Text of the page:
Wednesday, 29 December 2010

Brain washed by a parasite

I’ve been following lots of blogs about cross-dressing. (Q.“What’s the difference between a cross-dresser and a transsexual?” A. “About 2 years.”)  And the possible reasons we do it.  None of the theories has yet convinced me.  However, what if we’ve all been brain-washed by a parasite?

It seems that ants can get this parasite that changes their behaviour.  Unlike its non-infected black-coloured brethren, the abdomen of the infected ant turns red.  And when its fellow ants return to the nest, the red-bellied ant clings to a branch, and so looks like the edible red berries in the forest canopy.  This entices birds to eat the normally unpalatable ant.  Which then spreads the parasite in its droppings.  To be eaten by ants. And so it goes.

Suppose then, that there’s this cross-dressing parasite.   No, not a bug in bikini, but one that alters our behaviour. Makes us buy loads of clothes and shoes from Sears and Asos, and wear unconvincing wigs.  This parasite also causes us to log onto the internet, and post enticing images. Which then lures in ‘normal’ guys, who also start wearing panty hose, and neglecting their wags.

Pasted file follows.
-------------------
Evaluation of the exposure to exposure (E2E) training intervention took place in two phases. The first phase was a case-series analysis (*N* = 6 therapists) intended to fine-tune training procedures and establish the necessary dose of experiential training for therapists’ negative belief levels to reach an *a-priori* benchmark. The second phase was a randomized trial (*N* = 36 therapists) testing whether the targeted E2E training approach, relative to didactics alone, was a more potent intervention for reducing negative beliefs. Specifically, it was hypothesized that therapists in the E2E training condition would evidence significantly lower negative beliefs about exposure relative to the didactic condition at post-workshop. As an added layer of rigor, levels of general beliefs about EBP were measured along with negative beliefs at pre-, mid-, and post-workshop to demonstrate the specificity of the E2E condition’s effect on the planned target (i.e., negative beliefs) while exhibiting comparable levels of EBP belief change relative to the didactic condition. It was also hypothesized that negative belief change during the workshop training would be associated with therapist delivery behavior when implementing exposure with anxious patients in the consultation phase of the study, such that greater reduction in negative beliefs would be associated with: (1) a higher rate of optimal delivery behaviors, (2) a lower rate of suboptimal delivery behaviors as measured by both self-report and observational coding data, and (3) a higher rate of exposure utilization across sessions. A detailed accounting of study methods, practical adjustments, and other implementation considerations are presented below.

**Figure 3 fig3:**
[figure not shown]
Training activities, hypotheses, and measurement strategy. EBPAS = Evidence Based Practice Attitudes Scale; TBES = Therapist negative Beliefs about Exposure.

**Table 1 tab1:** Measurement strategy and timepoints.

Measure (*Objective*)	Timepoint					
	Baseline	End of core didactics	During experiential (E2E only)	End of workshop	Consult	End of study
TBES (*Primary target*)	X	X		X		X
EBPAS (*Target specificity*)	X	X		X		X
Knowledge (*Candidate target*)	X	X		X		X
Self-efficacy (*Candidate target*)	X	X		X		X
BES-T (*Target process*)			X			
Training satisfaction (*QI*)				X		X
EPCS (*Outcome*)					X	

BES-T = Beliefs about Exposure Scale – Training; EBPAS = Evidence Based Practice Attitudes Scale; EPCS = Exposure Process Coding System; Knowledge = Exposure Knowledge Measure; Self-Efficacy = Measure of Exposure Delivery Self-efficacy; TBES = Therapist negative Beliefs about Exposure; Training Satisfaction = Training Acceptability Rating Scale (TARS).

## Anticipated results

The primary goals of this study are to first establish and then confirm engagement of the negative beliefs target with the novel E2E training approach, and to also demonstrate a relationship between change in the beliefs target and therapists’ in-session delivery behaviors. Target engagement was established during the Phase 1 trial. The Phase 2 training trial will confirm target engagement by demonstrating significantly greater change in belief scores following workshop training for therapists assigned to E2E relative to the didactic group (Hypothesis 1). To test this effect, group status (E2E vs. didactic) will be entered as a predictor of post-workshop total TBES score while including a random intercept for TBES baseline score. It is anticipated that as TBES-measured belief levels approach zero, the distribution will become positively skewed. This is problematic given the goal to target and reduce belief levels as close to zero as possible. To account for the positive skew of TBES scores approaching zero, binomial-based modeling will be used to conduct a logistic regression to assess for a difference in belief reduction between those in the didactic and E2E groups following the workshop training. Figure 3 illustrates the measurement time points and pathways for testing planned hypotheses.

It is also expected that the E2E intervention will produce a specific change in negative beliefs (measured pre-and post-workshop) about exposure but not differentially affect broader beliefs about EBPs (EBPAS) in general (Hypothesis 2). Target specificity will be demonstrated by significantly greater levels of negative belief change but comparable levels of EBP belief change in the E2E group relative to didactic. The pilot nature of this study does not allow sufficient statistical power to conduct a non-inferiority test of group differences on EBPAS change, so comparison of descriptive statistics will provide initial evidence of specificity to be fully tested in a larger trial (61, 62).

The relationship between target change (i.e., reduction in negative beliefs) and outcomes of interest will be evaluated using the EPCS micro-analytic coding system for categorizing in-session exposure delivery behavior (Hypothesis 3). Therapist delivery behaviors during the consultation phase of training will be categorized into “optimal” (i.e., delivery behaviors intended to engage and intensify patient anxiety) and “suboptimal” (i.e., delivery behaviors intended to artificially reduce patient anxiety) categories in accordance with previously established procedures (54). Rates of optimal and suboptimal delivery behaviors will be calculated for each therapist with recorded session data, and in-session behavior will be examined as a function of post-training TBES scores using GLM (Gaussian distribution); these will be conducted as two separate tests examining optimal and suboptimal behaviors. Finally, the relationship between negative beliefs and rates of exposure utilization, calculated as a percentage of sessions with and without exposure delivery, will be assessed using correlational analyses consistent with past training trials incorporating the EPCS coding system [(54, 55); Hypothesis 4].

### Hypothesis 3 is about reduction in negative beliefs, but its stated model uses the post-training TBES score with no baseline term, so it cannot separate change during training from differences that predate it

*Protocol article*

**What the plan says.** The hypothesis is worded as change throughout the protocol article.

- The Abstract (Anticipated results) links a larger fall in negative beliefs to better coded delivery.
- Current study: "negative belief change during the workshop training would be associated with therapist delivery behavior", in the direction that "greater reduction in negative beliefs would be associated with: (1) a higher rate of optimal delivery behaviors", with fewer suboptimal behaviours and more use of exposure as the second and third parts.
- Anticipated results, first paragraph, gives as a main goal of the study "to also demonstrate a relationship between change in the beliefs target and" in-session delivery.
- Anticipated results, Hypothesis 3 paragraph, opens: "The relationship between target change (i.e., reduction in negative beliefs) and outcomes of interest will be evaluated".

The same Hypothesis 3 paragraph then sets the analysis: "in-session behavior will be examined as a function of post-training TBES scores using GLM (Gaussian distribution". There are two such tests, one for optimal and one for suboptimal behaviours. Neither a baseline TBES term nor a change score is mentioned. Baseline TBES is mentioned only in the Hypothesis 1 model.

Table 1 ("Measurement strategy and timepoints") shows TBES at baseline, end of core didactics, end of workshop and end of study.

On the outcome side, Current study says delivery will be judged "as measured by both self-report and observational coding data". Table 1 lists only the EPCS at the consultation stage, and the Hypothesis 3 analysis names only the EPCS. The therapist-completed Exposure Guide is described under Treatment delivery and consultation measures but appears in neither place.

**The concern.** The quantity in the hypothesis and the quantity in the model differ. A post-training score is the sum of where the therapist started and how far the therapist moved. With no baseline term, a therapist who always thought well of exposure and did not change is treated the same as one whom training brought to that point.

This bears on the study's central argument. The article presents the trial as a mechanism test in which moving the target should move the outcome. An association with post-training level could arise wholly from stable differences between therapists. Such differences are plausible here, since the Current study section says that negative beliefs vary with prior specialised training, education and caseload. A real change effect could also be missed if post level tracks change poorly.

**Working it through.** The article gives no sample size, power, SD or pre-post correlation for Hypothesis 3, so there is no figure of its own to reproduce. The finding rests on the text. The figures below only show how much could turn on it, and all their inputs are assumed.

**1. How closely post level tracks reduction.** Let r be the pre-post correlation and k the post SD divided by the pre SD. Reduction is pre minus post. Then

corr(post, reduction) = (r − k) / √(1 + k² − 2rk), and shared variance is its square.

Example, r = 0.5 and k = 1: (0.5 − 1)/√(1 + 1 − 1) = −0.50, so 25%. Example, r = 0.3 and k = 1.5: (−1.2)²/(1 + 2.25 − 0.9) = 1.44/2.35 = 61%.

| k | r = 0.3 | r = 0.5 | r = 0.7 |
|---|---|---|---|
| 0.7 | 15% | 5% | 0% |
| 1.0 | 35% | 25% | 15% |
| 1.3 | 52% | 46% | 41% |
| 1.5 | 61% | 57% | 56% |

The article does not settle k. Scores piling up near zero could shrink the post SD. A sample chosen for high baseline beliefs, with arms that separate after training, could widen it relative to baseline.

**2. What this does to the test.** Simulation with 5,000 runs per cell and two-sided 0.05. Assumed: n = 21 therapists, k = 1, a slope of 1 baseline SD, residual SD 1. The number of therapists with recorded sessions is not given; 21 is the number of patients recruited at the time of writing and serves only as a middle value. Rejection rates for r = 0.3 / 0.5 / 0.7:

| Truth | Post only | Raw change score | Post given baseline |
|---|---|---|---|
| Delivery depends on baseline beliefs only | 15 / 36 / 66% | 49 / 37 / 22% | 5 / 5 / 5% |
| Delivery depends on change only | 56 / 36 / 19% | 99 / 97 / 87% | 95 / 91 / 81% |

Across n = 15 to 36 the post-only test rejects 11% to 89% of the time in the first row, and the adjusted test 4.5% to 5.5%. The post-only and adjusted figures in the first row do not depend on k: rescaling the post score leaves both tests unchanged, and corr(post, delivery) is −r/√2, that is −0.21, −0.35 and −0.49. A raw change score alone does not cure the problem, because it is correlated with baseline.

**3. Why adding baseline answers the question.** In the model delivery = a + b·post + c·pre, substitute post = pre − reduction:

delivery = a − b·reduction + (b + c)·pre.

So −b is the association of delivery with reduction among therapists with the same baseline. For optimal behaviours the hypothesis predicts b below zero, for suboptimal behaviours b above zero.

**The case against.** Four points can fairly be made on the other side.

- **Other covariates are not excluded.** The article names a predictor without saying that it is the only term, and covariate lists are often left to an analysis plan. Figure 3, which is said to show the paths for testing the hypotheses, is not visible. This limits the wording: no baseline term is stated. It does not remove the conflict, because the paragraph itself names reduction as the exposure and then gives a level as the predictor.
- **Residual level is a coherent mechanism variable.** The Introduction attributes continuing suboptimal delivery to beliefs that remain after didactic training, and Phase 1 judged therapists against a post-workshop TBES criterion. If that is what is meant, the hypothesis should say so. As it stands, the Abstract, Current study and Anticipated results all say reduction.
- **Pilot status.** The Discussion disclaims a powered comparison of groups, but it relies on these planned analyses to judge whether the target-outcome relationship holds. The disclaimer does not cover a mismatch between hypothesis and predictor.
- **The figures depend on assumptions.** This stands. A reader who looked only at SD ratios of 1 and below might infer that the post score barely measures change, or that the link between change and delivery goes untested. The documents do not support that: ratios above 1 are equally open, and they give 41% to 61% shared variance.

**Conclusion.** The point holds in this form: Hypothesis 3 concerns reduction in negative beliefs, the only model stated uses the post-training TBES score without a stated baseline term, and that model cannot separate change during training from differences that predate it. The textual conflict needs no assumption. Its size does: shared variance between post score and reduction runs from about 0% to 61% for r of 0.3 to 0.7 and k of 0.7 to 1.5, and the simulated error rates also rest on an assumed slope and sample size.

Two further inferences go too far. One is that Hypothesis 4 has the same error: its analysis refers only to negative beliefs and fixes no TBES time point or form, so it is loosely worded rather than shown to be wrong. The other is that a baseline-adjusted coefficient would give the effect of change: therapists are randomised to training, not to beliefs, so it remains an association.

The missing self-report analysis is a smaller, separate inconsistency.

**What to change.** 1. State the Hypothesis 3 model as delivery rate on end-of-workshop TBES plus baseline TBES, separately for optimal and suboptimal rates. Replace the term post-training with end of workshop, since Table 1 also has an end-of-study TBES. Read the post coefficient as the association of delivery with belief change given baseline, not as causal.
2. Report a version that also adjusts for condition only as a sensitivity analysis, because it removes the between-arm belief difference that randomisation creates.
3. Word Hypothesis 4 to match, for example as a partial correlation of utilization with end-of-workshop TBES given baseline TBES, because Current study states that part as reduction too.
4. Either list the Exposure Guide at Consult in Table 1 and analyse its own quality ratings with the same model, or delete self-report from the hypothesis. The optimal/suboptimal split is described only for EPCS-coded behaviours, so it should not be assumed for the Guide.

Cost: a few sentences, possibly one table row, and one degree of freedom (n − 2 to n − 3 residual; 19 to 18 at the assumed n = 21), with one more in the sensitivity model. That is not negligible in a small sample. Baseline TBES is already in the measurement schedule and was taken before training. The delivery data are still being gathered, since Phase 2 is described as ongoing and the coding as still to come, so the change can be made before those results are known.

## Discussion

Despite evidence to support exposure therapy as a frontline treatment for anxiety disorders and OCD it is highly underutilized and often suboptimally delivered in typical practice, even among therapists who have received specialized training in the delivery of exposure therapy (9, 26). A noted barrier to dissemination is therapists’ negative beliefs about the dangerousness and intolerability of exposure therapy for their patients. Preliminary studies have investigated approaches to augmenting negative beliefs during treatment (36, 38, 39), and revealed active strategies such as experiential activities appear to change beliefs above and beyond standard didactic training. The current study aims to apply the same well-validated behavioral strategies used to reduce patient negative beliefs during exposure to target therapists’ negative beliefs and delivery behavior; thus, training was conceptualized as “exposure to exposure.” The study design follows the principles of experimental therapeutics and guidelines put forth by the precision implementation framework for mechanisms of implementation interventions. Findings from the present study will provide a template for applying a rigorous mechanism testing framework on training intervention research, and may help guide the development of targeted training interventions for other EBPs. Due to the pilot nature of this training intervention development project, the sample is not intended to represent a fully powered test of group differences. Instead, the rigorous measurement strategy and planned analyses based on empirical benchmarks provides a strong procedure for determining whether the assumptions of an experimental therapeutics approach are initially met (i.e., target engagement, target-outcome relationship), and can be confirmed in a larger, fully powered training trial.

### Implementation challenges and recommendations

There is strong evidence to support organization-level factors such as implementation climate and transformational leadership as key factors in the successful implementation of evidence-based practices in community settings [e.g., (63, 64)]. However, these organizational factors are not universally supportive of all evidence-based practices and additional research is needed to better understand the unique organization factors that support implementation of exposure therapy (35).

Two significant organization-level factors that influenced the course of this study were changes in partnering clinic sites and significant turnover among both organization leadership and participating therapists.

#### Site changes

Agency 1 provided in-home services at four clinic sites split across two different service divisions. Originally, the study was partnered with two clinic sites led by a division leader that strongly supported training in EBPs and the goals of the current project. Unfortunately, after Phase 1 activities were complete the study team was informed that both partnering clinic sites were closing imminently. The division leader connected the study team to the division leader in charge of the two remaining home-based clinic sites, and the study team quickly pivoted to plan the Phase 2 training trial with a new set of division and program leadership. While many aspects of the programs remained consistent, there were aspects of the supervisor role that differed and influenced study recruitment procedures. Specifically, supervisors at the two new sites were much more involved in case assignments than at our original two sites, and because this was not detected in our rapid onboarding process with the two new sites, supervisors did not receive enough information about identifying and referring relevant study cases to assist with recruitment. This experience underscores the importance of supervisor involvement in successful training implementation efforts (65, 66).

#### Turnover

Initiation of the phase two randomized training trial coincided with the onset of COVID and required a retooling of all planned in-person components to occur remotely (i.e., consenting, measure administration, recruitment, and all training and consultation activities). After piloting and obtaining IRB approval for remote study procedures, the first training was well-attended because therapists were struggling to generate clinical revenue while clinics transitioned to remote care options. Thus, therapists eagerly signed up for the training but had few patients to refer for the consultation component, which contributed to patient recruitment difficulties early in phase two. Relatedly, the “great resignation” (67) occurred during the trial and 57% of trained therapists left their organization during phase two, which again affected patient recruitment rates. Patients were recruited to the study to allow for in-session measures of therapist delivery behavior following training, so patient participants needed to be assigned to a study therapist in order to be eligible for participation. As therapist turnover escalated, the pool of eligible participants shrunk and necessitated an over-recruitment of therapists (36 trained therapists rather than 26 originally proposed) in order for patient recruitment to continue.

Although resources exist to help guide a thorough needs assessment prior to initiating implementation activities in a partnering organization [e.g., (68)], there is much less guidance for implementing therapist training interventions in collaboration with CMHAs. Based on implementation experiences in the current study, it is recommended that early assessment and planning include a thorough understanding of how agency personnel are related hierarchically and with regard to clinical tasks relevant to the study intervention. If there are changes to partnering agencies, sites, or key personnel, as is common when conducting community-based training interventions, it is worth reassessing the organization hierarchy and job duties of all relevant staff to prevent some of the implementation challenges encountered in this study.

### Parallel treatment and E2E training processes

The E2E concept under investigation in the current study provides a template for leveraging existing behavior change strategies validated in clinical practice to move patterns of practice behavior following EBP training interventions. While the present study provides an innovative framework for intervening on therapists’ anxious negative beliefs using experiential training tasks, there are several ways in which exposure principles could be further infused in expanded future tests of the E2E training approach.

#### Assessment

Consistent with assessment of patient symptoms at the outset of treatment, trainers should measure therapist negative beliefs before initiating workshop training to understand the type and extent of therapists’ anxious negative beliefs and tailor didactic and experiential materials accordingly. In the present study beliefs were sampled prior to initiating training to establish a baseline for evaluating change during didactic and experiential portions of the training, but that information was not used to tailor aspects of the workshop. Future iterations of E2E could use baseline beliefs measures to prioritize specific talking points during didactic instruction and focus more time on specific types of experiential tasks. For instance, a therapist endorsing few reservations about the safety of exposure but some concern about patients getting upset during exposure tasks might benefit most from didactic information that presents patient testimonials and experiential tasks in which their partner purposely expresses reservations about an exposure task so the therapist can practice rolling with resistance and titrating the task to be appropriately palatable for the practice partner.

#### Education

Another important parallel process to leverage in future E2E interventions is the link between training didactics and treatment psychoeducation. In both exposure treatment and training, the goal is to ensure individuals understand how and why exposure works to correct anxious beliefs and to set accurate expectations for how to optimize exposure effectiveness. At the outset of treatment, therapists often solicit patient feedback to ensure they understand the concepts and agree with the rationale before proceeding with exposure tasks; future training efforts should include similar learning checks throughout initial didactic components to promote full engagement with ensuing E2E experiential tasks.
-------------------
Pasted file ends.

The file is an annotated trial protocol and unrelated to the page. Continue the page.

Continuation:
On second thoughts though……

Sunday, 19 December 2010


I had a dream last night. 

I was 20 again (I wish) and in the car with my parents.  And I was dressed as I please – as a girl, long hair, nail polish and makeup, nice outfit and sandals. Don’t remember the whole ensemble, but the hair was dark and shoulder-length, the strappy sandals creamy-tan.  In my dream I felt ‘normal’ in a way that I seldom do in my every day drab life.  And all through, in my dream-journey with my dream-family, I had this quiet satisfaction that I’d come out to my parents, and I could just relax. And as I’d told them, then coming out to the rest of the world was going to be easy.

(There was also a spell in the dream where we were circling the block looking for a KFC for lunch.  I can now confirm that inside this trannie there’s a fat girl trying to get out!)

In the dream-car, as we drove – through 60’s Oxford, where I went to college - my parents were very ‘matter of fact’ about my new girly-ness.  Far from being judgemental, they just seemed to take my transformation on board.  As well they might of course, since it was my dream not theirs.

As I awoke, I nurtured the feelings that my dream had engendered (now there’s a good word!), and just lay there, savouring the selfish joy of my beautiful transformation.  And then as I awake further, recalled that my Dad has been dead these 15 years, and my Mum for three.

Nothing profound there for a psychiatrist to unravel, but it has affected me all day.